Spend some time figuring out what your customers would want to see in these emails. You might already have much of the background in other places around your company.
Ask your customer-service or support staff what kinds of questions or complaints they get. Check with your buyers or product managers for guidance about making the best purchasing decisions. Talk to your web team to get insights into shoppers’ browsing habits, such as where they access FAQ pages before shopping or where they’re most likely to bounce away from the site.
You don’t have to drop out a promotion entirely from an FYI email. For example, an email with a sizing guide for jeans or athletic shoes should link to new products in those categories.
If your marketing plan calls for adding a discount for a new product, go ahead and add that, too. The information in the email helps your customer buy smarter, and the discount is the incentive that might push them to conversion more readily than a straight promotion might.
Figure out cadence: If you are a high-frequency sender (5+ emails weekly), try replacing one of those emails (weekly or bi-weekly depending on your plan and resources). A low- to-medium-frequency sender could test the effect of adding one FYI email to the regular message stream.
Always test the effect.
FYI emails can work well for some brands and never move the needle for others. Loyal customers might respond to them more than customers who shop your brand when they can’t find what they want somewhere else. And they might not have any effect on customers who have tuned out completely
But you won’t know until you try it—and then test to find a change.
We’ve collected a number of examples from the MailCharts database. See what you think and which new approaches might help you connect with your customers.
5 FYI emails you can try out right away
This list begins with emails that are almost exclusively information-oriented and then progress to a nearly 50-50 mix of informational and promotional emails. All examples are from the MailCharts database.
1. Sender: Campaign Monitor
Subject line: Looking to boost productivity & improve the customer journey?
We’re beginning with Campaign Monitor, and not just because they were kind enough to give us space in the blog to talk about email practices. Campaign Monitor’s informative emails are well respected among knowledgeable email marketers, including the company’s fiercest competitors.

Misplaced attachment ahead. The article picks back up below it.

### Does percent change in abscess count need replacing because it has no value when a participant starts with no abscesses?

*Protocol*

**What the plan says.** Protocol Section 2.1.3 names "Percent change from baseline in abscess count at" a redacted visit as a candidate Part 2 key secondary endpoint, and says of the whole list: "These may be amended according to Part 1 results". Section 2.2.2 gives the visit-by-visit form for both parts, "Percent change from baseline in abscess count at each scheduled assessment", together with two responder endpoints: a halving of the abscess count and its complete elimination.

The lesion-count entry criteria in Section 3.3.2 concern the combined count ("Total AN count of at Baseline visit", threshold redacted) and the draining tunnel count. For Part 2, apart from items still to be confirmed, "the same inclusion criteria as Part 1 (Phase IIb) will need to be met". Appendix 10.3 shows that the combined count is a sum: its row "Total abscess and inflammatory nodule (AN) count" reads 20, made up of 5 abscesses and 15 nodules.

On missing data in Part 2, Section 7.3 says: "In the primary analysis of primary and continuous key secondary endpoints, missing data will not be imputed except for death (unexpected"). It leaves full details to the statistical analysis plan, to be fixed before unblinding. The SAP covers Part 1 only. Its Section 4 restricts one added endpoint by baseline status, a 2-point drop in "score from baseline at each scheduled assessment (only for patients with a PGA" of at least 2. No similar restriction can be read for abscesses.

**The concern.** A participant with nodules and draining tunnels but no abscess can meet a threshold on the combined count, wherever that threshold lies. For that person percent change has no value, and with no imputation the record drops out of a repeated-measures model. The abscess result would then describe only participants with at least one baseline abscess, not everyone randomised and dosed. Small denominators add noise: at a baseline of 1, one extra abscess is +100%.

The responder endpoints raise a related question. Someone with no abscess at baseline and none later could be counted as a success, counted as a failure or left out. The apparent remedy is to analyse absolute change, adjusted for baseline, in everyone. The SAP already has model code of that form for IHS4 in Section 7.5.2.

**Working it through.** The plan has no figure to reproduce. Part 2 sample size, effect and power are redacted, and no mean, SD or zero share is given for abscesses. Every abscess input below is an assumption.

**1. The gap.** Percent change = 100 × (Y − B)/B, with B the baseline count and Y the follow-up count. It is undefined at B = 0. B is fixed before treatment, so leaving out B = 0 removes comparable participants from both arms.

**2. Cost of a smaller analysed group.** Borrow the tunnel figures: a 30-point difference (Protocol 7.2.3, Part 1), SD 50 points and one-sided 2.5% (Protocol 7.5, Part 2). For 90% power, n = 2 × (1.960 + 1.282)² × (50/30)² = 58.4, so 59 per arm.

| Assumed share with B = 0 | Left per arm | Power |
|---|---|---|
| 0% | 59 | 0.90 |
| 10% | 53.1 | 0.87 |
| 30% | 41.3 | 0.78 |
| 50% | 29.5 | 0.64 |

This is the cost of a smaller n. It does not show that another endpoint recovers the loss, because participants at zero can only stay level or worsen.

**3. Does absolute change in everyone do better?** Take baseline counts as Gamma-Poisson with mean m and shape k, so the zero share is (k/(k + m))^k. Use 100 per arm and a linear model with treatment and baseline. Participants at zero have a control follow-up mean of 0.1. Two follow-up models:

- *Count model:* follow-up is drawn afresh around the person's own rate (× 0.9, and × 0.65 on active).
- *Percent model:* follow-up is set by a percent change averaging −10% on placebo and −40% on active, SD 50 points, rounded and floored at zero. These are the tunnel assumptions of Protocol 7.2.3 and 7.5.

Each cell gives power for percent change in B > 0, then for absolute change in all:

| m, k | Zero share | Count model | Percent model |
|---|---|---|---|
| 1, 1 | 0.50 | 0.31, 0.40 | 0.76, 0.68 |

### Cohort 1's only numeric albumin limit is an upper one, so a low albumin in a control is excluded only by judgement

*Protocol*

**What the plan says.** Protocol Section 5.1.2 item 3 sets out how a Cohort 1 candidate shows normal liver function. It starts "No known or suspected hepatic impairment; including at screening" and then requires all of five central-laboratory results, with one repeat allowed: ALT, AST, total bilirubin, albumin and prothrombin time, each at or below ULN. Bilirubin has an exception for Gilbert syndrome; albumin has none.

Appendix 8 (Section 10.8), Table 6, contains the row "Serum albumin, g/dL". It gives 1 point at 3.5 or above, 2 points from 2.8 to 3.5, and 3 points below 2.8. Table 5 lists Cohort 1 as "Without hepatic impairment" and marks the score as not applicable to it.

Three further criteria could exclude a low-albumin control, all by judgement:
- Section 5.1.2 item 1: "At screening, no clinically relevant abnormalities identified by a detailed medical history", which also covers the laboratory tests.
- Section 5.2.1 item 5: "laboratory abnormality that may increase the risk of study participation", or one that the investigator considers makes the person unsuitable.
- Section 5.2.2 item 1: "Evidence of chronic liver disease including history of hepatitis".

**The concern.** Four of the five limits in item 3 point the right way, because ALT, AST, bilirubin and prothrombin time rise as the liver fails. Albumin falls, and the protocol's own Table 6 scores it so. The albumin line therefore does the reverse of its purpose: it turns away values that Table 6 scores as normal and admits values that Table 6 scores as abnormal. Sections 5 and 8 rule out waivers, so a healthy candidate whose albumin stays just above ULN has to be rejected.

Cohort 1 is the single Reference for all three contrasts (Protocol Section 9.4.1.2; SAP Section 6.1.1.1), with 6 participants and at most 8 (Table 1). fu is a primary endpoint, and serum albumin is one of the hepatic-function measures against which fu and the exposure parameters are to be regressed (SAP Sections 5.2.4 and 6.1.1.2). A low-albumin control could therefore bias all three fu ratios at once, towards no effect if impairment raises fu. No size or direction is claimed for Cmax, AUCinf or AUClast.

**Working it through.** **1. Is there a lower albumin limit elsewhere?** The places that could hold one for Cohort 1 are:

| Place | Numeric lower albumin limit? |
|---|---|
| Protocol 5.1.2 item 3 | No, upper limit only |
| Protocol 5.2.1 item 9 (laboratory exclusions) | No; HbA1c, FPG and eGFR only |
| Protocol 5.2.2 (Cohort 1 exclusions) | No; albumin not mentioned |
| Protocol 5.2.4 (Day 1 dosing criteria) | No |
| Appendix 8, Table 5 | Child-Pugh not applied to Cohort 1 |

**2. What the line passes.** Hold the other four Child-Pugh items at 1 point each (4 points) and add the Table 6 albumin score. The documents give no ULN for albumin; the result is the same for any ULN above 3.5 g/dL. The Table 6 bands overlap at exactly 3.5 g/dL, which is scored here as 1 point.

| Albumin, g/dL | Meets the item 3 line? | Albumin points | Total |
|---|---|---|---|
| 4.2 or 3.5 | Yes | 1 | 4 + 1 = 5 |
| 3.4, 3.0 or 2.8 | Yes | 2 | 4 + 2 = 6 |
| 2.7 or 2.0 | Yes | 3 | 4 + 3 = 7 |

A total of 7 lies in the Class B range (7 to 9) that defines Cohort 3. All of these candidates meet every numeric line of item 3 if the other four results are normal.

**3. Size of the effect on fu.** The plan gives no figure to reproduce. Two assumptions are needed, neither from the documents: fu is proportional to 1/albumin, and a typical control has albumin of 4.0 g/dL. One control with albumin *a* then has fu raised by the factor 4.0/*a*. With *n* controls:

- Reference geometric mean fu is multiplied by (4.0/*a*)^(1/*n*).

This lead-nurturing email focuses on broad digital marketing education, from marketing automation to SEO and (surprise!) lead nurturing.
All of these topics connect back to specific services in Campaign Monitor’s portfolio, but it’s a subtle nudge rather than a direct request for a sale or even a sales call or demo.
2. Sender: Kona Bicycle Company
Subject line: Kona Newsletter: Finding Freedom with Jim Brown
Many outdoors-oriented brands excel at FYI emails because they understand that the experience with the product is a key selling point, not just the equipment itself or the price. Kona takes two approaches to using information-driven emails instead of straight promotional messages. We cover both here.
This email is almost exclusively informational and focuses on a Kona user who has a compelling story that would appeal to the rugged individuals that make up Kona’s market.
Most of Kona’s bikes are in the low to mid four figures, so their buyers likely aren’t in the market too often, and their prospects might need a lot of information before they make up their minds to buy.
A post like this would draw interest and tell a story, keeping the bike brand top of mind until the decision to buy is triggered.
3. Sender: Kona Bicycle Company
Subject line: The Electric Ute: Take it E-asy!
This approach by Kona is slightly more promotional but the informational approach still dominates the email, which highlights the brand’s e-bike.
The message features the bike’s utility by showing it in real-life situations that vary from an urban mom’s daily errands to a rugged run on a twisty mountain trail. Can you spot the few lines of promotional copy?